Cities and Sovereignty: Identity Politics in Urban Spaces by Diane E. Davis, Nora Libertun de Duren

By Diane E. Davis, Nora Libertun de Duren

Towns have lengthy been linked to variety and tolerance, yet from Jerusalem to Belfast to the Basque state, a number of the such a lot intractable conflicts of the previous century have performed out in city areas. The individuals to this interdisciplinary quantity study the interrelationships of ethnic, racial, spiritual, or different identification conflicts and bigger battles over sovereignty and governance. below what stipulations do identification conflicts undermine the legitimacy and tool of realms, empires, or city specialists? Does the city equipped surroundings play a job in remedying or exacerbating such conflicts? making use of comparative research, those case stories from the center East, Europe, and South and Southeast Asia develop our knowing of the origins and nature of city clash.

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It is hard to provide an answer to these questions, or to establish a line of causality. However, there are at least four observations about this case that could be useful for tracing alternative configurations for Jerusalem’s future. The first one is that we must distinguish between conflict among city residents, and the use of residents to dispute conflicts about the city (or about concerns beyond it). The second is that dependency on institutions independent from the city comes at a very high price: residents of Jerusalem were deprived of their resources when World War I began and excluded from participating in the decision-Â�making processes when the moment to choose a new government came.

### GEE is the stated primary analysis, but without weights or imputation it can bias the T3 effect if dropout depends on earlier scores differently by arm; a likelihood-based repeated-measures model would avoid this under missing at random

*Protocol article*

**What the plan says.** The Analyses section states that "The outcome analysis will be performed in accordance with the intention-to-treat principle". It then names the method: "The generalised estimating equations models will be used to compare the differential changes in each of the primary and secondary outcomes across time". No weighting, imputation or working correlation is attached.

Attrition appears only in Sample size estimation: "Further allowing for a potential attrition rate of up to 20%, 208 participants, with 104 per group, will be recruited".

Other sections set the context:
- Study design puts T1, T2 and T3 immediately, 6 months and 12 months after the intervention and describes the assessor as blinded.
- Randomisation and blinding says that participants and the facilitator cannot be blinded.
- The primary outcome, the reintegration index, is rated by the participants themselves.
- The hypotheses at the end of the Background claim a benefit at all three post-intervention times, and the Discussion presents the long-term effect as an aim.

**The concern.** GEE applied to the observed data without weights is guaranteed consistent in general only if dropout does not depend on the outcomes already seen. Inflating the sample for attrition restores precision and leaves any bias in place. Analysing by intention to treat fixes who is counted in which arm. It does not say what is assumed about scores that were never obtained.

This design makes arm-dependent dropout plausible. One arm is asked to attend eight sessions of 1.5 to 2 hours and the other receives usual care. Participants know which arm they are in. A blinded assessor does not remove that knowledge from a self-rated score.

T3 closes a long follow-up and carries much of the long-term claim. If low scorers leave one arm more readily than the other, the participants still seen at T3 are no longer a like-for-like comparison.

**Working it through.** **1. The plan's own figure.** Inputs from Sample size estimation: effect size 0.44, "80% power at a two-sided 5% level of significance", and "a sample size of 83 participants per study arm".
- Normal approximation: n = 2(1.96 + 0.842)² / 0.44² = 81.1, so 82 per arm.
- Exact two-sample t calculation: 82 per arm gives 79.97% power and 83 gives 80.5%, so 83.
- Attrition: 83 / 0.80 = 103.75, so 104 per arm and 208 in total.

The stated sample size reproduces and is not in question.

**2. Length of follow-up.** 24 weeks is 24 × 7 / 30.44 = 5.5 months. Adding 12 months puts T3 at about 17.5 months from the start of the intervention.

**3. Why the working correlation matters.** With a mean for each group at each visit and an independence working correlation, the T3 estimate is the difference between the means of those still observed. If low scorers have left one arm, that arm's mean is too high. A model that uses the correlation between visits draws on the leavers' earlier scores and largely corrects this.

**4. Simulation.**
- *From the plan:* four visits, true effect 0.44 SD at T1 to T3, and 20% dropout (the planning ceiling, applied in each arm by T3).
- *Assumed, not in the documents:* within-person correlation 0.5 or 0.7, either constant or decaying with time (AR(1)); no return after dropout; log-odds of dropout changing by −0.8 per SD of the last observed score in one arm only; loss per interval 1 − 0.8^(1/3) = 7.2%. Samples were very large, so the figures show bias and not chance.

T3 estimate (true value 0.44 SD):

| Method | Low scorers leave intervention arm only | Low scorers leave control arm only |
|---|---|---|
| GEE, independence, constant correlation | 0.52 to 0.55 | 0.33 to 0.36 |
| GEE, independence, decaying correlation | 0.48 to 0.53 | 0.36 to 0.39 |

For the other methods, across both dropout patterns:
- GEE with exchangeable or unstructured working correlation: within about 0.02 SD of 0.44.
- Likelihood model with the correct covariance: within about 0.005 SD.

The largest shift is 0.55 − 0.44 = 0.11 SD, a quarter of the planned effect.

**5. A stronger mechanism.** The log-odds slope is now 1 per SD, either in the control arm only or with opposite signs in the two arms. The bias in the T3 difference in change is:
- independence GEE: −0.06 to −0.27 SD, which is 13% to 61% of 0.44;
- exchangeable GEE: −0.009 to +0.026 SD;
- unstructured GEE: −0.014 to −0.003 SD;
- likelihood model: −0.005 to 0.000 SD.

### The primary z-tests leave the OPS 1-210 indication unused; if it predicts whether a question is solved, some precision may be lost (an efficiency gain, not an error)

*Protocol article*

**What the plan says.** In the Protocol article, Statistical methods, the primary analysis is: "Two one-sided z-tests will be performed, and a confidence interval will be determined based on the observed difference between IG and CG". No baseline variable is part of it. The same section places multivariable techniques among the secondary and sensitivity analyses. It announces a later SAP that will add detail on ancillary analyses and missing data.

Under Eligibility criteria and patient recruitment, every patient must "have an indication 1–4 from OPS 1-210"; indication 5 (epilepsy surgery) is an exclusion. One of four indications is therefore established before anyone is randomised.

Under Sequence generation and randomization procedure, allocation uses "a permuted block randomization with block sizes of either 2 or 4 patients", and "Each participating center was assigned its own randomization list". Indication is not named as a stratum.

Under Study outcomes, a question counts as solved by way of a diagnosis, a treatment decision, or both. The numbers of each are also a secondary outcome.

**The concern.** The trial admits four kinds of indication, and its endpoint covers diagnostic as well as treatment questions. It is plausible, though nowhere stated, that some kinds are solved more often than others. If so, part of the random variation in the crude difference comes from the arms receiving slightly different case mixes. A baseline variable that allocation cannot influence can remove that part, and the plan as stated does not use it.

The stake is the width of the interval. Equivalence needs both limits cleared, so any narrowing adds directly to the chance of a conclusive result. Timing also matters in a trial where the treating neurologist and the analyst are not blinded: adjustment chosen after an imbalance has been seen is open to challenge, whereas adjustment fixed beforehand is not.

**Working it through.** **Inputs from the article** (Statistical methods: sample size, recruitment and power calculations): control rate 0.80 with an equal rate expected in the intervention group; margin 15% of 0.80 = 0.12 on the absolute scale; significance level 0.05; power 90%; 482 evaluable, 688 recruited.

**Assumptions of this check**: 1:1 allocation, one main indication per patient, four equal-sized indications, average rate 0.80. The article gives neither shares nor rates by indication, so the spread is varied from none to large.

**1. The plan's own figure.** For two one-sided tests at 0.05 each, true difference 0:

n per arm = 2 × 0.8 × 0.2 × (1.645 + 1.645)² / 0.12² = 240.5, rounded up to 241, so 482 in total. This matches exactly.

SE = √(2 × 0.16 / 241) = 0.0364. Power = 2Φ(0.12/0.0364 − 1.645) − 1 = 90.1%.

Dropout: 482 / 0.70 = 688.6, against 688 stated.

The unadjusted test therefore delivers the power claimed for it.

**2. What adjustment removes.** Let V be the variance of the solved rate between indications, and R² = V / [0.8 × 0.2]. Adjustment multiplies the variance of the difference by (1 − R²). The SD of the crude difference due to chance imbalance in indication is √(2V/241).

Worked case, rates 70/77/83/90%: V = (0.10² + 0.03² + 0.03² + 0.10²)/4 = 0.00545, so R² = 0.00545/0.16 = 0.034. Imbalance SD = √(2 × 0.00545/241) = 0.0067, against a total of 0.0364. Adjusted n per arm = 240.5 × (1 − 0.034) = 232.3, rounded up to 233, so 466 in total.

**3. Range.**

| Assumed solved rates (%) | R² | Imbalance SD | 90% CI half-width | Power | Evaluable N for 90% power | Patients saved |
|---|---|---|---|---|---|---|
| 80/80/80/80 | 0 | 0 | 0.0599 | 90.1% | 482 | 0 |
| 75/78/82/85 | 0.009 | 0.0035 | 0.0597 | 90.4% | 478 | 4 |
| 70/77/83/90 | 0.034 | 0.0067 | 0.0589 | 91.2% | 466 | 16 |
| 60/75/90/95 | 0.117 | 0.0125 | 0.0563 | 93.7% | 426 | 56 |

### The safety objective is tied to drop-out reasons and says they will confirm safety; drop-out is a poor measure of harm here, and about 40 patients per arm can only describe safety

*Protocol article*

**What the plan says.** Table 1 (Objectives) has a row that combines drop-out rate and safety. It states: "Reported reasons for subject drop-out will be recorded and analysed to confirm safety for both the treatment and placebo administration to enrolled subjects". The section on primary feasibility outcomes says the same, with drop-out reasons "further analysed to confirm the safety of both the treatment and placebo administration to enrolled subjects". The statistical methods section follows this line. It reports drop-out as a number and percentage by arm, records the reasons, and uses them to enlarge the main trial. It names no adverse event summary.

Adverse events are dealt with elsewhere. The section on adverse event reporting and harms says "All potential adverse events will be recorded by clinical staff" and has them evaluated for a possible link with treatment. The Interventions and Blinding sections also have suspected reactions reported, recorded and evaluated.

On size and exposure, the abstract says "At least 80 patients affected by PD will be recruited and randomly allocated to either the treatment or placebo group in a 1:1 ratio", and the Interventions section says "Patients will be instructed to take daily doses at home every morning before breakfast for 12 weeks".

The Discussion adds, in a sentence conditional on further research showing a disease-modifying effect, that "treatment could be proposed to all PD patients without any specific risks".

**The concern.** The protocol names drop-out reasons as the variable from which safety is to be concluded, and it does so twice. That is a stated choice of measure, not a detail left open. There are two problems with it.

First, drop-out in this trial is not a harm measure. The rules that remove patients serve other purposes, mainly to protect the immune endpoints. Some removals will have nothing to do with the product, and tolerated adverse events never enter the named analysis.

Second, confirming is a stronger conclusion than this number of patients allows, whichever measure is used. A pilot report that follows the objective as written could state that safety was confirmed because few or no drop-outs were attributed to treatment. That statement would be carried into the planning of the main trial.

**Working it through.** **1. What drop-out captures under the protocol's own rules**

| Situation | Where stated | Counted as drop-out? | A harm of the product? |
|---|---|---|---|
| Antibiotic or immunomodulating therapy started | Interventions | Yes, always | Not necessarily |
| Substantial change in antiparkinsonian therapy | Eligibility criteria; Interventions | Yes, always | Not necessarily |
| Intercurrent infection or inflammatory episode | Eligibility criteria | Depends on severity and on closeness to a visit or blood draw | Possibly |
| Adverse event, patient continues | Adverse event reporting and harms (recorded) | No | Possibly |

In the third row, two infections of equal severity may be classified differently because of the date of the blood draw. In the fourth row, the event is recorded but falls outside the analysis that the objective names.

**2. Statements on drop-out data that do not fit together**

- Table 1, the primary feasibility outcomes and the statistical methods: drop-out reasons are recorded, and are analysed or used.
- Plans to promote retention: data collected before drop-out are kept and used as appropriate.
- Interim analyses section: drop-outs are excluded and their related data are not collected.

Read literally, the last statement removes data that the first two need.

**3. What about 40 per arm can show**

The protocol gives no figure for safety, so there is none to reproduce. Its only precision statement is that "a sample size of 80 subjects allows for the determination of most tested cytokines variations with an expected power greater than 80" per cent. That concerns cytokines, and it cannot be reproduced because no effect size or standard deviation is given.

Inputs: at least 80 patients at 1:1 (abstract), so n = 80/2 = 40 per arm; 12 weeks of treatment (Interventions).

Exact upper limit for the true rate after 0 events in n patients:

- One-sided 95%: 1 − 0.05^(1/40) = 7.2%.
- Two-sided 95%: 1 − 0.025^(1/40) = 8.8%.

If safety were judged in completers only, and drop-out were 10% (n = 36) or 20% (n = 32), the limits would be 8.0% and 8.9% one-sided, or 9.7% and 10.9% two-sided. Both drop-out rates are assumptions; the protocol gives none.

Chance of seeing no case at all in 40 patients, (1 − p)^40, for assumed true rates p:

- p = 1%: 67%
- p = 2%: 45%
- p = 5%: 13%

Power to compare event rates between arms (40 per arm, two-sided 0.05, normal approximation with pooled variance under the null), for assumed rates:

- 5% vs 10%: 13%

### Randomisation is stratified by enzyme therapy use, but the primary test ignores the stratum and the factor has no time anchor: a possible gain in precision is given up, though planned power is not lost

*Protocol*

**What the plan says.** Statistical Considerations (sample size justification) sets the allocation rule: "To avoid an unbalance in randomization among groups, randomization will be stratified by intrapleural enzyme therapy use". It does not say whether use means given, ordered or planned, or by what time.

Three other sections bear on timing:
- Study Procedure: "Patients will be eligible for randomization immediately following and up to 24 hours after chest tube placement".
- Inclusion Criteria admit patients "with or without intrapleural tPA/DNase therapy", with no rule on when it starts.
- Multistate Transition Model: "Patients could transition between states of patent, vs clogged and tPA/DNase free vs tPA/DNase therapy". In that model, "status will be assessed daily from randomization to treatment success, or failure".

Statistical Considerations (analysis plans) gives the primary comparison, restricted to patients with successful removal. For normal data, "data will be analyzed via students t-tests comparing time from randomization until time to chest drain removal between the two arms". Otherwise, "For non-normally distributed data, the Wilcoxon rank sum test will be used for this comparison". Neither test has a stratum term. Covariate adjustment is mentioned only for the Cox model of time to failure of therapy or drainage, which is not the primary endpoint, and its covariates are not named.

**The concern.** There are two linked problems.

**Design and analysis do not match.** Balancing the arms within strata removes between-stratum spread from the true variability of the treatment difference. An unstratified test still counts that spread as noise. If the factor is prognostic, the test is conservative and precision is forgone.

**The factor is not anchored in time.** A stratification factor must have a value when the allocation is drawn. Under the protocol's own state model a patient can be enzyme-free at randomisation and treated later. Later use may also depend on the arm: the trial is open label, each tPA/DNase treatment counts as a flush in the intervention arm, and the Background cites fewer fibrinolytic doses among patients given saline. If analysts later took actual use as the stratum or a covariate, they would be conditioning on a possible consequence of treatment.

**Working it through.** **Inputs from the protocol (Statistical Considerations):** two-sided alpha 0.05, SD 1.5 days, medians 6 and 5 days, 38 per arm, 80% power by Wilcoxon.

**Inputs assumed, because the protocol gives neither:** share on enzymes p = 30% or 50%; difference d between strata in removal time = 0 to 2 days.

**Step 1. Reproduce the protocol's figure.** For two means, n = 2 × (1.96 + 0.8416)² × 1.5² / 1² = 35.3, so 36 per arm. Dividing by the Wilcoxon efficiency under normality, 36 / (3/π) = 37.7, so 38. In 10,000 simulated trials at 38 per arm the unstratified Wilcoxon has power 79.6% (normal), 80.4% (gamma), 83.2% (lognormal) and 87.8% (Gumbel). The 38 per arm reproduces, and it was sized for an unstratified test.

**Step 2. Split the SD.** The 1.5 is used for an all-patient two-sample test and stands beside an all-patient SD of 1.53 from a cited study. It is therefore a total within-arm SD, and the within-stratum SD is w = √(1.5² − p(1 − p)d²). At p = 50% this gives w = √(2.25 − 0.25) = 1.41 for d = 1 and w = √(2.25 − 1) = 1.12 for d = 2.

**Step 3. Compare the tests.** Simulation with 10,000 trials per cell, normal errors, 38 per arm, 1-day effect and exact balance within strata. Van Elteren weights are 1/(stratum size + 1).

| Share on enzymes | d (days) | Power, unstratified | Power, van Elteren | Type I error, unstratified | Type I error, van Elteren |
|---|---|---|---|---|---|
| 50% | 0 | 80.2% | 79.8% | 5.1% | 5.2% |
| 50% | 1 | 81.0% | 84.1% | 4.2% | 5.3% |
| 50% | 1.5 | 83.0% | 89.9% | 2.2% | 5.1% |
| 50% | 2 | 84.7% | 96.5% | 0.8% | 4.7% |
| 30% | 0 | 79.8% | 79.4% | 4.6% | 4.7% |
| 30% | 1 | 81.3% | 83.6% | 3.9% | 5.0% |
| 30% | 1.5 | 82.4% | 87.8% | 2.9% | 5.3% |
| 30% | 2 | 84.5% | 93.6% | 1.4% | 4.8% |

The people of Jerusalem at the beginning of the twentieth century did not identify themselves simply as Christians, Muslims, or Jewish; they constructed their religious identity with a zealousness and specificity that entailed drawing very circumscribed sub-Â�boundaries within larger ecclesiastical groupings. There were “more than 45,000 Jews in Jerusalem divided into six sections—the SepharaÂ� dim of Spanish origins; the Ashkenazim chiefly of German, Polish and Russian extraction; the Jews of Yemen, Arabia; the Jews of Aleppo, Damascus and Bagdad, the Gurgeee, Persian and Bokhari Jews from the Caucasus, Persia and Turkestan, and the Karaim, Karaites from the Crimea.

After World War I there emerged an urbanism based on the notion of association. Colonial authorities came to the conclusion that transplanting French culture into the newly conquered territories was unrealistic since colonies often had too few French administrators to implement such projects. In addition, the colonial theorist Jules Harmand, who supported a policy of association, claimed, “the social standards of the Native inhabitants were too remote from those of France for assimilation to be practicable” (Mamdani 1996, 83).

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